Thursday, April 9, 2015

Orange and Fuschia T-straps

I've had these in my brain since shoe class over a year ago.  High heeled, orange t-straps with sparkly buckles and hot pink trim.  These shoes are so totally me.
Here's the leather (kangaroo), the pattern on the taped last, the buckles, and the heels:

The pattern wanted to have a seam on both the inside and the outside of the shoe, to accommodate the strap.  I didn't want the strap to be just added on - I wanted it to be integral.

For the peek-a-boo detailing on the toe, I cut out the shapes, skived them very carefully, and added a piece of the hot pink behind.  Here you can see the skived edges all the way around, too.

For the leather to adhere to the heel, you have to rough up the plastic with some sandpaper before glueing.

Seams glued, then stitched.

Next, decorative top stitching around the inlay, with fuschia thread.

I wanted a really clean edge line, so I both turned over the top edge, and used piping.  The red you're seeing along the turned edge is top line tape, which stabilizes the top edge of the shoe, so it doesn't stretch out.

After the piping was made, it was glued into the edges, and the buckles were put on.

Stitching in the lining - this gave me the decorative dark pink line along the edges as well.  The parts leading up to the buckle on both sides had to be hand-stitched, because I couldn't get the sewing machine in there.  I also had to hand sew the turnover of the middle strap, so it was properly tacked down.

Insoles were done the same old way, and I tacked 1/4" of fun foam onto the bottom of the last, so I'd have space for a comfort insole.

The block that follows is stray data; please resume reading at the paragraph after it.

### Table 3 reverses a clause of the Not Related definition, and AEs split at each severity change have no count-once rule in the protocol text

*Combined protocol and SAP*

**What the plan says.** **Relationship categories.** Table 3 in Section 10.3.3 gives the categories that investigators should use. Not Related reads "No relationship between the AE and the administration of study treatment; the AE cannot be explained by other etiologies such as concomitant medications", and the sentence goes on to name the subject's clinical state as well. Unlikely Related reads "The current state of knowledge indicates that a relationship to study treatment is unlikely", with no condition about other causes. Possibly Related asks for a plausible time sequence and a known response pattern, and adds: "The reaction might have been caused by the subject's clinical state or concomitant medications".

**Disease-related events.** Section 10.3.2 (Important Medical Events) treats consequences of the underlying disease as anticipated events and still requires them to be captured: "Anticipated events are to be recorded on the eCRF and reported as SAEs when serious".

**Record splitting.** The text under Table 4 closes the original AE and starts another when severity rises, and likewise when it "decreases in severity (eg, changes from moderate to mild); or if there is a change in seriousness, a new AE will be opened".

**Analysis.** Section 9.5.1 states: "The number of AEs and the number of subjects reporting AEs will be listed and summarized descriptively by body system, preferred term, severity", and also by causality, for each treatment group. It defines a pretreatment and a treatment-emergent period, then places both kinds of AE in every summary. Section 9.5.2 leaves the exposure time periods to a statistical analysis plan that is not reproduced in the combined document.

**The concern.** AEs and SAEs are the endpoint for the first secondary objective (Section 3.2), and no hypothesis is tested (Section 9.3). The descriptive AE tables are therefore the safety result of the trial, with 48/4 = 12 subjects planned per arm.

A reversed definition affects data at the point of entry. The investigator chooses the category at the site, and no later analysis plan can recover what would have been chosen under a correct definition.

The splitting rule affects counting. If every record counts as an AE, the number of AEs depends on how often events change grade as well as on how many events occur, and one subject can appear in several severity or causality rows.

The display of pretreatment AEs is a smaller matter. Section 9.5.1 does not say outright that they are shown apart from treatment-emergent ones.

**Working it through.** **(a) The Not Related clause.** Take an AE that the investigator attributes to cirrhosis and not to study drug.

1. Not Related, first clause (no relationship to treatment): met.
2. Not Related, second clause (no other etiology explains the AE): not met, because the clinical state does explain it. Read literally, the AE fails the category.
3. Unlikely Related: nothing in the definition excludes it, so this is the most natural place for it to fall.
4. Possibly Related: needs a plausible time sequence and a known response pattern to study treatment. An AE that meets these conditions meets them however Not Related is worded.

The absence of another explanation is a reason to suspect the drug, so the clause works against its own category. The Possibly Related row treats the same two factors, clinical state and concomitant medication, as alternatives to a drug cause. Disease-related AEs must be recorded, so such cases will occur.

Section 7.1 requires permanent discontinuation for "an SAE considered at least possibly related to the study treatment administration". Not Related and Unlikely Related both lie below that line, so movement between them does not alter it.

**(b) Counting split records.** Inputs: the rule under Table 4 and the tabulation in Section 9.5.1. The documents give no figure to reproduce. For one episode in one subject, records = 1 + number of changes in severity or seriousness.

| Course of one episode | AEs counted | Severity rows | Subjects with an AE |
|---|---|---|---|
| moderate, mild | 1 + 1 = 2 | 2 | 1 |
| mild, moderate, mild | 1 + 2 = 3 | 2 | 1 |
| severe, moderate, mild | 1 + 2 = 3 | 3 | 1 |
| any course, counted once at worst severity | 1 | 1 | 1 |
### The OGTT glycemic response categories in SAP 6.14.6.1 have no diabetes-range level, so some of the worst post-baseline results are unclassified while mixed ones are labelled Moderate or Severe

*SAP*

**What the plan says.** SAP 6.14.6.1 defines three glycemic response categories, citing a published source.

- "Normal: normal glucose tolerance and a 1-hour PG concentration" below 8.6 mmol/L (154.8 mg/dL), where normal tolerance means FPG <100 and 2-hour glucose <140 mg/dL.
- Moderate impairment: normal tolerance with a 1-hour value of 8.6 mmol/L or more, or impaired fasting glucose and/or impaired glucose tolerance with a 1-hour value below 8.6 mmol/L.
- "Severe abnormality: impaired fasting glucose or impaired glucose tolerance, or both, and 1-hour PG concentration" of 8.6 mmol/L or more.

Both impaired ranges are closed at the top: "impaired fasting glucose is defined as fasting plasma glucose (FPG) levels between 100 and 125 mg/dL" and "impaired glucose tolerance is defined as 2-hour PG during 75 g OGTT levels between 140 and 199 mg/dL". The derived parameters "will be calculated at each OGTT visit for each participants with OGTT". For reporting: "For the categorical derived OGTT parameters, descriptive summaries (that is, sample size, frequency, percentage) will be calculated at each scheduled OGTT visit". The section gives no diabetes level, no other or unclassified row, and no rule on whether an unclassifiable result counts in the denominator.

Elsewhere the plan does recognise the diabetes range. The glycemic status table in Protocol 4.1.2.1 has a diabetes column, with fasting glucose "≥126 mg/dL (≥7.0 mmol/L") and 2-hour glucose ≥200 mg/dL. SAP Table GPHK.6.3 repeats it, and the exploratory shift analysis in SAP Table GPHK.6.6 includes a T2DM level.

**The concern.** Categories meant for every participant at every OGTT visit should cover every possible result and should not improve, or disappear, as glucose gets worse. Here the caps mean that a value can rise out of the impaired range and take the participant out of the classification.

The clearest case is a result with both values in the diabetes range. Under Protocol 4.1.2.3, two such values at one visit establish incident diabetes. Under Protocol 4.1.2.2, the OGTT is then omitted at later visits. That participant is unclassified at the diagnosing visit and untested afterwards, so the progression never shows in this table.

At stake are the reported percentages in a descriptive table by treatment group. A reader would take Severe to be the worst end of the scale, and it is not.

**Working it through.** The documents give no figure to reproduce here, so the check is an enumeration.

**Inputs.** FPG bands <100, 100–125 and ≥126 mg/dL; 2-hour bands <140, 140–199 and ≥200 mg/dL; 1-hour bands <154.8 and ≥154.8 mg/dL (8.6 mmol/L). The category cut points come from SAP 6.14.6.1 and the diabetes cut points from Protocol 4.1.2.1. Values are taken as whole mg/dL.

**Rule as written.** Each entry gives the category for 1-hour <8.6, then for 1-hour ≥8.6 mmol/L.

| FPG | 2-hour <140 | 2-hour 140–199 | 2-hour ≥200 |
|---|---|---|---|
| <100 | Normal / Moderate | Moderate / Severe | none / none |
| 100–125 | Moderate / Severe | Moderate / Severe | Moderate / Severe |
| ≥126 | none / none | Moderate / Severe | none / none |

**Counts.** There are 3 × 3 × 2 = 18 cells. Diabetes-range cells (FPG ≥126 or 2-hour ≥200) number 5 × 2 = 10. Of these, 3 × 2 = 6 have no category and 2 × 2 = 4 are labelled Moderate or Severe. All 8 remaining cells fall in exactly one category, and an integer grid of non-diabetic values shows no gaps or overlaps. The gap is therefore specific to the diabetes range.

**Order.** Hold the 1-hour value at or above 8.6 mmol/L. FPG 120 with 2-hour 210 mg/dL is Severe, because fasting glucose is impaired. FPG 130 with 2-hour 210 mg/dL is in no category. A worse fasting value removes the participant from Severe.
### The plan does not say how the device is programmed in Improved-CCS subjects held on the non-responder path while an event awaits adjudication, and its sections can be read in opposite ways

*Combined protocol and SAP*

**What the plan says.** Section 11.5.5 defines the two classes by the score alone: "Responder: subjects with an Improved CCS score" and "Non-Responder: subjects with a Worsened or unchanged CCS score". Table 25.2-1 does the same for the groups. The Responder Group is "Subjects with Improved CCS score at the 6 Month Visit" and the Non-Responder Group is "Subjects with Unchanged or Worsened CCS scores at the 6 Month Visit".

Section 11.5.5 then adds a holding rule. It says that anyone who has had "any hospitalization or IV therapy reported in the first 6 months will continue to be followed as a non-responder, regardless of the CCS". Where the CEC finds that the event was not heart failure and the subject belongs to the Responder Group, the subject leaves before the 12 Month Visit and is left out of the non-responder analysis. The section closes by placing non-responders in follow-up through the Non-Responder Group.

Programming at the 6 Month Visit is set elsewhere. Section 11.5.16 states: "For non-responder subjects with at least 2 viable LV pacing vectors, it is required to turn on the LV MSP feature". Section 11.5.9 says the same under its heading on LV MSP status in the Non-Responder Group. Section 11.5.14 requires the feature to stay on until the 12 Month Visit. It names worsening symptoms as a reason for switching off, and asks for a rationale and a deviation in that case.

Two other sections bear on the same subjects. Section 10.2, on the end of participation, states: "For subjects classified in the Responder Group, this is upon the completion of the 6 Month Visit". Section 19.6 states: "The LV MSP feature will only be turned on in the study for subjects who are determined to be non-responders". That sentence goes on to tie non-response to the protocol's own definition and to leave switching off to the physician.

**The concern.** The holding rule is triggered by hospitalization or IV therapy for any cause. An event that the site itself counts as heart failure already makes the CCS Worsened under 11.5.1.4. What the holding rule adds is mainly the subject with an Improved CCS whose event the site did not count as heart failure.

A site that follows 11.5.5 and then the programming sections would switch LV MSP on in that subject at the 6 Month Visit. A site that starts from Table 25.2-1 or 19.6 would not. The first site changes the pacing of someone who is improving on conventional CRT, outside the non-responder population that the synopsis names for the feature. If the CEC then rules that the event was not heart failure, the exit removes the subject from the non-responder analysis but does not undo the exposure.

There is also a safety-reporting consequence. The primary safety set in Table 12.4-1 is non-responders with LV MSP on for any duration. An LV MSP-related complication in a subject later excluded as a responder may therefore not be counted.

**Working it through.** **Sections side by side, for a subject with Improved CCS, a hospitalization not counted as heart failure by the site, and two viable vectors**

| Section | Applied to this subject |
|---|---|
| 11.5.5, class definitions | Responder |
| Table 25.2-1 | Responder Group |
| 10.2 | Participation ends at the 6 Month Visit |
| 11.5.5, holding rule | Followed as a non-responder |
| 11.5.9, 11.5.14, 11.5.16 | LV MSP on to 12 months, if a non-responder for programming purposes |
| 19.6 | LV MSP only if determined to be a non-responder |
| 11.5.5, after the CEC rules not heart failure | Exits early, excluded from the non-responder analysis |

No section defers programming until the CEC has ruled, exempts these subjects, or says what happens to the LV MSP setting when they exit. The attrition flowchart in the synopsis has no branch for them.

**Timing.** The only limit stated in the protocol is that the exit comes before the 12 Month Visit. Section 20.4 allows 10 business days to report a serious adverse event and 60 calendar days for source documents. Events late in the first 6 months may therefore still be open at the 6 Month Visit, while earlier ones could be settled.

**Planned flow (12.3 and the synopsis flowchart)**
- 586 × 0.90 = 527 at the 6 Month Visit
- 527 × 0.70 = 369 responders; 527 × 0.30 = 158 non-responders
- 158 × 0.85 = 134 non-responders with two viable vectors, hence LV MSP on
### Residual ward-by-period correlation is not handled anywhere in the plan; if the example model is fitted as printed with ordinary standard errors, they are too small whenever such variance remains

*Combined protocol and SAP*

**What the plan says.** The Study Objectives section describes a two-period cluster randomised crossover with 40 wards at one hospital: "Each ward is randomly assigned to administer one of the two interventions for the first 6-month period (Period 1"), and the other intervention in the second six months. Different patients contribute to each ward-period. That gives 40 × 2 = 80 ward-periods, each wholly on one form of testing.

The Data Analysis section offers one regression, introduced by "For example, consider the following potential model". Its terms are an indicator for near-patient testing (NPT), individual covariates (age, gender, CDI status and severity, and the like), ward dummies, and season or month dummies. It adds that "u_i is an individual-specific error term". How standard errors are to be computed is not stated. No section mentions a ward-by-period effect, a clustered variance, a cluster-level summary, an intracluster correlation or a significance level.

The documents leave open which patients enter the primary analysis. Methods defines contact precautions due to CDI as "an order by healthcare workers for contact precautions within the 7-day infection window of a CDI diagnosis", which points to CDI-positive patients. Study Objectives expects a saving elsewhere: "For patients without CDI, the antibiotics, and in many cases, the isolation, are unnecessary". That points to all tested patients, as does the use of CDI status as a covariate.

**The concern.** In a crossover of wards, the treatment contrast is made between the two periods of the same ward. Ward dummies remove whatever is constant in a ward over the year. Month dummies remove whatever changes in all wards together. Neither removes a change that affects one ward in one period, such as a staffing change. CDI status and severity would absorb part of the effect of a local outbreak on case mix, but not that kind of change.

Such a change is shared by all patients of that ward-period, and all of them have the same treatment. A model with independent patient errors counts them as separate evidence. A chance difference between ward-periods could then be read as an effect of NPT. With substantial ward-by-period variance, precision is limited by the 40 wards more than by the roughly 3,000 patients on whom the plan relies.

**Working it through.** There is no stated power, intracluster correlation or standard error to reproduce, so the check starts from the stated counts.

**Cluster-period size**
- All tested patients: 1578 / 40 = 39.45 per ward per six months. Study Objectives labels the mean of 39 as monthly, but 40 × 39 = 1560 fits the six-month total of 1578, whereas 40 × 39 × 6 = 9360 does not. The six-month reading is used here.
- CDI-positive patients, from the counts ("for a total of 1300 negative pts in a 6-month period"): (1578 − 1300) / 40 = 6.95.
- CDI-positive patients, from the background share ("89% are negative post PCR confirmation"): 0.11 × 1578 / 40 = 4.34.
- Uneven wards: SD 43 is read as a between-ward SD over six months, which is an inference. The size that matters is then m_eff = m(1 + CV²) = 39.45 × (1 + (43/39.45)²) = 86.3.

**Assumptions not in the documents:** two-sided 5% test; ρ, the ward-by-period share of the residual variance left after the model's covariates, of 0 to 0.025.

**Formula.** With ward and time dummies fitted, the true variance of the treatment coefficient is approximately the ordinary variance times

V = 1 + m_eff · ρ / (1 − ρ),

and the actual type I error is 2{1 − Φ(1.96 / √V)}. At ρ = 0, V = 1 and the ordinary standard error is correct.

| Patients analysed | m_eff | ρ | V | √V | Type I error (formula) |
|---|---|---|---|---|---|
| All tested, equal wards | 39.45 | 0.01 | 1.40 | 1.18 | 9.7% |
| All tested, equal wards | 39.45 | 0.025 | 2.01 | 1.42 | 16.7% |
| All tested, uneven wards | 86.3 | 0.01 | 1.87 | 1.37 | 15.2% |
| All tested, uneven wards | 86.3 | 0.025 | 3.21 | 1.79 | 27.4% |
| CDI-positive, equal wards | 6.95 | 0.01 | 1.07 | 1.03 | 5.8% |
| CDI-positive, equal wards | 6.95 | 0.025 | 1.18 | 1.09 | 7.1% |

And let the lasting begin!

I've had this problem twice now, and now I know the answer.  The softer leather I was using, with Hirschkleber, was the wrong thing to use.  The much stiffer leather we used in class had been wet down and was really floppy when we inserted it - so I thought that the stiffening came from the glue.  Not so!  This was one of the big fails on this project, and I'm so irritated I didn't figure it out sooner. 

Here's the hot pink piping going around the bottom edge of the shoe as well.

Lasted up, and ready for soles.  I'm using a standard rubber soling material here, and as always, stamped my logo into the instep.

Propped up on the heels, to get a feel for how they look.

And - the beauty shot.

Several problems with this one.  The worst was the lack of stiffener in the counter.  It completely ruined the nice back line of the shoe.  I did kludge a solution that will work for me, since they're mine - I tacked some more of the lining leather to the lasts, and made a plastic thermo-molded counter.  I just glued this into the inside of the shoe.  It helps support the back line of the shoe, and doesn't seem to affect its wearability too much. 

More importantly, I wore these around for an evening, and couldn't figure out why my feet hurt so bad.  Turns out, I had very inadequate toe spring, and needed to grind down the heels quite a bit farther to make these work.  I'm not sure how I always choose heels that are so very much taller than the last would accept - maybe my insoles are thicker than I realize?

The only other problem was that I turned over the center strap too far on one of the shoes.  It made the ankle strap pull poorly, and threw off the design quite a bit. 

In all, though, I'm very pleased with these.  I think my skills are improving, and I can't wait to take the boot class this summer.